Sunday, January 6, 2008

Lasagna For A Week

I purchased a crock pot over the weekend, I hope to start making large batches of soup/chili on Sunday nights to turn on Monday mornings, so when I get home from work I'll have a nice, warm dinner waiting for me. I want to make large batches so I can freeze the leftovers (unless I want to eat it that same week).

This post doesn't have anything to do with the crock pot though.

I am writing this while I wait for my giant batch of "lasagna" to bake, and I thought I'd share my recipe. I sort of made it up as I went along, using recipes for various lasagnas to estimate baking time/temp. ya go:

Kim's Healthy Lasagna
  • 1 pkg (mine was 1.25 lbs) ground turkey (I chose 99% fat free ground turkey from Trader Joe's, but you can really use whatever ground meat you like best. Ground sirloin is mighty tasty)
  • 1 jar marinara sauce (whatever you have on hand; I used two 1/2 empty jars of Classico, different "flavors" but it doesn't matter at all)
  • 4 zucchini, sliced thin
  • various spices, I'll list as I go
  • lots of cheese; I used shredded mozzarella, jack and cheddar, with some grated parmesan just for good measure.
  • 1/2 spaghetti squash (I had 1/2 leftover from some I made the other night)
  • spinach, if desired
Cook spaghetti squash: if you have 1/2, you've already sliced it lengthwise. If you only have a whole squash, you can certainly use all of it -- I kinda wished I had more to go around, actually. Anyway, take your 1/2 squash, and put it in a microwave-safe dish with a bit (1/4 cup-ish) of water. Cover it with saran wrap and microwave for approx. 10 minutes. Let it stand and cool for about 5 minutes or so before you scrape a fork along the inside to separate it into spaghetti-like strands. The scraping is my favorite part; I still think it's pretty rad.

While squash is cooking: start on your meat. Empty the package into a pan that is big enough to hold the meat. It cooks faster/better if you sort of mash/crumble it as you go. Otherwise, you have to spend some time crumbling it up with a spatula while it's cooking. Which is totally fine, and I always end up doing that anyway. Season the meat with whatever spices you have on hand. I used oregano, lemon pepper, chili powder, paprika, and some steak/chop grill seasoning. I like to add the grill seasoning to my meat sauces because it gives things a little bit of a smoky meaty flavor. Let the meat do its thing in the pan until it's cooked -- it won't be pink/red anymore; you'll be able to tell. Every once in a while, stir it around and use up a spatula to break up the bits that have clumped together.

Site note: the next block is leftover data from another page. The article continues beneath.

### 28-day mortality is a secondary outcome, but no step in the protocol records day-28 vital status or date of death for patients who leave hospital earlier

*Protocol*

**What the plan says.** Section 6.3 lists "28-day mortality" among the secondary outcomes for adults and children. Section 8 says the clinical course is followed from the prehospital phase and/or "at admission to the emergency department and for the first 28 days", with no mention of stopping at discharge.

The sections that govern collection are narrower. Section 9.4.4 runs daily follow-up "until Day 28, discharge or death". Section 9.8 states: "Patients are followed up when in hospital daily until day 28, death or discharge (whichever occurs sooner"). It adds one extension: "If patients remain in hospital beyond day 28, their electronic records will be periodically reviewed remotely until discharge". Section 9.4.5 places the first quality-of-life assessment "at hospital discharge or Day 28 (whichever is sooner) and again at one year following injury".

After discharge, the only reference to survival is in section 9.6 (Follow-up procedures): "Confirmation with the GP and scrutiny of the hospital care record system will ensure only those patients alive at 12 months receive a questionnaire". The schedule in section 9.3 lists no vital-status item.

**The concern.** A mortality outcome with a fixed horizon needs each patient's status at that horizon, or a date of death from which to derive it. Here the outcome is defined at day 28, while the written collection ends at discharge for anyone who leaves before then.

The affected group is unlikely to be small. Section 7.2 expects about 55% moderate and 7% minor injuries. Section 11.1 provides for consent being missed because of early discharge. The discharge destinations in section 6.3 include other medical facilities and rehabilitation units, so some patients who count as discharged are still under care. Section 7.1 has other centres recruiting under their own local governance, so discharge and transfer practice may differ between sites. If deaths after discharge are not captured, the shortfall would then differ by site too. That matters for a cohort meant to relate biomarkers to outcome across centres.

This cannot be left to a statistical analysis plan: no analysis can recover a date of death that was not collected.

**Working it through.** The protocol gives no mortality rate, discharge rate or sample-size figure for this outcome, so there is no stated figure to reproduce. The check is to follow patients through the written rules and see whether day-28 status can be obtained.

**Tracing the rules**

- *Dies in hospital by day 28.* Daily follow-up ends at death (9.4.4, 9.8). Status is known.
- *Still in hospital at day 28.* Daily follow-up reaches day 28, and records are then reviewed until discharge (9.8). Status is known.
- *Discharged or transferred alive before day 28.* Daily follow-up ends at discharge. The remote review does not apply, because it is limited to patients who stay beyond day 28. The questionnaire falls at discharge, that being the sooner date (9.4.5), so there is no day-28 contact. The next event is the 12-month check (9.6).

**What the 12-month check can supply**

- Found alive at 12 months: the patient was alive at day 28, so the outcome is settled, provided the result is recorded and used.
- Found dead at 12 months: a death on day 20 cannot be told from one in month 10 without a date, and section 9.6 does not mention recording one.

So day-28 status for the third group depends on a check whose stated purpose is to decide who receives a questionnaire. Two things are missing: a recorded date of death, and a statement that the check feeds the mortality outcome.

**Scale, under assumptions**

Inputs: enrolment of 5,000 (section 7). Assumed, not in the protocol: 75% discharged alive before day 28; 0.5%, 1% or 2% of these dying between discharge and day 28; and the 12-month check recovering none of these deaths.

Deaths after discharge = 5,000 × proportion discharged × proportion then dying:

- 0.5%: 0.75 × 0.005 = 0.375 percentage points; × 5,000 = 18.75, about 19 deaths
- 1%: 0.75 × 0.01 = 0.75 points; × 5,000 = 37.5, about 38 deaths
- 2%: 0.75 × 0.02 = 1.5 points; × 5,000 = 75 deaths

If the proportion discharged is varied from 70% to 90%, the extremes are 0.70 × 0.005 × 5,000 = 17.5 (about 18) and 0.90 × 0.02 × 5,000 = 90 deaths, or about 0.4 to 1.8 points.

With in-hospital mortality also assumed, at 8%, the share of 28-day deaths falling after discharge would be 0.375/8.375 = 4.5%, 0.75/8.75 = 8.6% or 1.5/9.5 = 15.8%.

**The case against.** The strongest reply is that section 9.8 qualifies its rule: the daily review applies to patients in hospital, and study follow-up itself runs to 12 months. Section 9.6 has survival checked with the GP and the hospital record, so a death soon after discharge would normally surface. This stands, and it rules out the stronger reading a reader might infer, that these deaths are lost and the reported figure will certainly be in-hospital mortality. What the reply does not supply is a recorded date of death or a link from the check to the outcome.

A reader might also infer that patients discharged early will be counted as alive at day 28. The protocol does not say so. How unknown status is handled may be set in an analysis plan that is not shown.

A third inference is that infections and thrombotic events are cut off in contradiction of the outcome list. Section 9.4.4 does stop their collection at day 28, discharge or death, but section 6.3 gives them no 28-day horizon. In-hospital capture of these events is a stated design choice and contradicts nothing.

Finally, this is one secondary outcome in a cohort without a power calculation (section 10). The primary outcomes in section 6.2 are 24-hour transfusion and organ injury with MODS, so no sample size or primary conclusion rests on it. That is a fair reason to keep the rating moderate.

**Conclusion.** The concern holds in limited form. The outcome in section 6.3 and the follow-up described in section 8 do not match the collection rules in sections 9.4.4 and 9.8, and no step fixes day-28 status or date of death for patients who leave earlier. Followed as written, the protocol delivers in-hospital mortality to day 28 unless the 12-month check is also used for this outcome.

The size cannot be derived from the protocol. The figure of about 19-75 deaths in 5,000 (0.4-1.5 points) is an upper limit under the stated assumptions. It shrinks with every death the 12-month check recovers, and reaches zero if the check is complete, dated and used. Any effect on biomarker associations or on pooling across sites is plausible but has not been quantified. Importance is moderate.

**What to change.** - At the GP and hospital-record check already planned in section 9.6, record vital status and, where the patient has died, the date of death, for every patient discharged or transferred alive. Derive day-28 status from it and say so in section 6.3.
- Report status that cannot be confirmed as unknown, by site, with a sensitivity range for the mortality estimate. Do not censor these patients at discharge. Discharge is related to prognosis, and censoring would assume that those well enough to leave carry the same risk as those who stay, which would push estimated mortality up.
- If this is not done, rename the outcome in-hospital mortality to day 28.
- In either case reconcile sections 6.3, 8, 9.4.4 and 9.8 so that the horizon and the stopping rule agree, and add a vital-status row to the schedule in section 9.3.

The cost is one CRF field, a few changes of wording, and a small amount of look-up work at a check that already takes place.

While meat is cooking: make the sauce. Pour whatever sauce you have into a pot that is big enough to hold sauce and meat (the sauce alone should fill the pot about halfway, I've found). I added some frozen basil cubes (I love Trader Joe's) and a little dash of the grill seasoning, just for fun. Once the meat is done and the sauce is warm, add the meat to the sauce.

You can slice the zucchini while the sauce/meat is heating/cooking up; I forgot to mention that.

By this time, the squash should be done. The meaty sauce should be done. The zucchini should be sliced. Tonight, that all happened wonderfully at the same time, but I think it always happens like that. And I think that's because the meat/sauce/slicing stuff takes about 15 minutes. Magic.

Get out your big ole lasagna pan (any baking dish will do; I have a deep-ish 13x9" pan, but I've also made smaller batches in square pans). Layer like so: light layer of sauce; squash; zucchini; cheese; sauce; squash; zucchini; cheese; more cheese. I love a thick-crispy-gooey layer of cheese on top of my lasagna. Mmmmm.

Bake, uncovered, for about 30 minutes at approx 350 degrees. I think. I'm waiting for it to come out of the oven now. I will post a follow-up with details on how it came out. Perhaps I will take pictures.


update: my apartment smells amazing, and I just stuck a loaf of TJ's Organic White Cheddar Roasted Garlic Filone (fancy word for bread?) in with it for the next few minutes. Heating up bread (baguette, batard, ciabatta, filone, whatever) for about 5 minutes in the oven really makes a difference. The crust gets crusty and the inside is warm and squishy. It really makes it all bread-wonderful.


  1. I am so impressed. I can't "cook" anything that doesn't go from box to microwave.

  2. I bet you could! And this "recipe" is so easy! I mean, come on, I made it up as I went along! How hard can THAT be? Especially with my silly instructions to guide you :-)

  3. thanks for the recipe! I am 100% going to try it at some point in 2008.

  4. i'd replace the meat with something more my scene, but otherwise wowee! i'm inspired.

    i'm the same way Shonelle, except with me instead of box to microwave, its fridge to stir-fry pan.